In a guest column published in today’s edition of The Tech, the Massachusetts Institute of Technology’s (MIT’s) oldest student newspaper, graduate student Brian Spatocco opens with a startling admission: “Under MIT’s recently overhauled hazing policy in the Mind and Hand Book, I am guilty of hazing students.”
Here’s the new policy’s definition of hazing:
Any action or activity that causes or intends to cause physical or mental discomfort or distress, that may demean, degrade, or disgrace any person, regardless of location, intent, or consent of participants, for the purpose of initiation, admission into, affiliation with, or as a condition for continued membership in a group, organization, or living community.
That broad definition allows for a wide range of normal campus interactions to be classified as “hazing,” as Spatocco explains:
Have I occasionally acted, intentionally or not, in a way as to induce “physical or mental discomfort or distress” in those around me? Absolutely. I am many times guilty and I wager most others, faculty included, are too.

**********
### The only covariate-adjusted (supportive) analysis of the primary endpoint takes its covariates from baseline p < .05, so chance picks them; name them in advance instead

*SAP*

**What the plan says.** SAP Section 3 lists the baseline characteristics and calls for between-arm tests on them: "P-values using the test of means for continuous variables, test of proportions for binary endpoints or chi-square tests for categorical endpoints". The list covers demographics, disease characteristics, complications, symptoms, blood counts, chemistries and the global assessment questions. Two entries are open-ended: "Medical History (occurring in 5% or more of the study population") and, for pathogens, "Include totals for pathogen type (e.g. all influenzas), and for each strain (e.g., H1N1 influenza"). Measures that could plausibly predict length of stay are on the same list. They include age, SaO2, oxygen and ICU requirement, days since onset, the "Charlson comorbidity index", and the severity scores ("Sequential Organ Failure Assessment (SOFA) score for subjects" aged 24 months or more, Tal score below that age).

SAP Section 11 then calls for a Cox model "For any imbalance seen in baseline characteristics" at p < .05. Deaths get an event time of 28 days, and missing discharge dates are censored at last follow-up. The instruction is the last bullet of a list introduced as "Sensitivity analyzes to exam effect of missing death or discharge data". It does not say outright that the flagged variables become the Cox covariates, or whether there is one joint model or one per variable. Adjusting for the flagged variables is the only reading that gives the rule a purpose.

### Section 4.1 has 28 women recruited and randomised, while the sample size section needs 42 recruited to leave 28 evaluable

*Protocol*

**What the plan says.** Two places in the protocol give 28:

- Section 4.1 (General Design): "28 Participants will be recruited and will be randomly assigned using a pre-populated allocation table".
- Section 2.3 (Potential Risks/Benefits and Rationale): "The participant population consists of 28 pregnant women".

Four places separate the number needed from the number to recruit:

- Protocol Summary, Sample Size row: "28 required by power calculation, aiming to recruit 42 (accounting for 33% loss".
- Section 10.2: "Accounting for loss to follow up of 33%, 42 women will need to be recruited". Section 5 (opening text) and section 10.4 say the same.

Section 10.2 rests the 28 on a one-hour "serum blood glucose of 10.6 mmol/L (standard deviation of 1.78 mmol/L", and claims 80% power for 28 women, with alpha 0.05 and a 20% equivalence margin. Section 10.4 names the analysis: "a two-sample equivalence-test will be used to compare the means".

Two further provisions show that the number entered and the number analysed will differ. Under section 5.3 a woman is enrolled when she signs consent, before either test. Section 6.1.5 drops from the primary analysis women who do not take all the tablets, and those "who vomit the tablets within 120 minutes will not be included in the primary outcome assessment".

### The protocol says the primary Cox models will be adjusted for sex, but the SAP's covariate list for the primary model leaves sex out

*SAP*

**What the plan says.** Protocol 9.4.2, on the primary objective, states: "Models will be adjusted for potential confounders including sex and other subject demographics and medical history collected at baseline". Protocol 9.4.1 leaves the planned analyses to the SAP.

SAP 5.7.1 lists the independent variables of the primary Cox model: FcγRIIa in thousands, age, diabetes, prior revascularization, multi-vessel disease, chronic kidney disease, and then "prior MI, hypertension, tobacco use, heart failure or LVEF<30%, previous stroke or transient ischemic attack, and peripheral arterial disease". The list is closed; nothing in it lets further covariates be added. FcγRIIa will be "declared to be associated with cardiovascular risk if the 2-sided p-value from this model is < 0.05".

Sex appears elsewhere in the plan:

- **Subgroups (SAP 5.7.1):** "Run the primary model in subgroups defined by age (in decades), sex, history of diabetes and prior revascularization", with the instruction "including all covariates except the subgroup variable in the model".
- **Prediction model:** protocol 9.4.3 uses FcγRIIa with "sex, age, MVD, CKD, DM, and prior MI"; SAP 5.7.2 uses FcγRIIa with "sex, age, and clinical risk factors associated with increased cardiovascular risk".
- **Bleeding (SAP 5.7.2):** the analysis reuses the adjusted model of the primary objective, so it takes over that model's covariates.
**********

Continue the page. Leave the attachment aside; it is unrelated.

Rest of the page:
To name a few, passionate debates during research meetings, student leaders challenging rising talent with harder individual assignments before giving them more responsibility, faculty expectations that students work during nights or weekends as standard lab practice, or the ability to run intense practices for intramural or club sports teams. These are all circumstances in which I have witnessed friends upset or distressed and all now fall in the prosecutable domain of hazing.
Worse still is the fact that under this broad definition, students may simply self-censor rather than risk punishment under this amorphous, subjective standard. Spatocco points out the harm that results from a lack of clarity:
Perhaps the most dangerous outcome of ambiguous speech codes like MIT’s revamped hazing policies has nothing to do with whether or not they will actually be enforced. Unclear language creates unclear expectations, is prone to variable interpretation, and most importantly, can result in a chilling effect on campus.
Charges need not be brought to make students think twice before debating portions from Nabokov’s Lolita out of fear child abuse may be a trigger for somebody. […] Though broad language is great for covering all the bases, it casts an unknowably large shadow and creates a quiet back-door for the slow and steady decline of speech freedoms on campus.
As Spatocco observes, sometimes “bad outcomes can come from good intentions.” MIT’s new hazing policy, likely enacted with admirable intent, appears to be an example of just such a result.
Read Spatocco’s full column on The Tech’s website.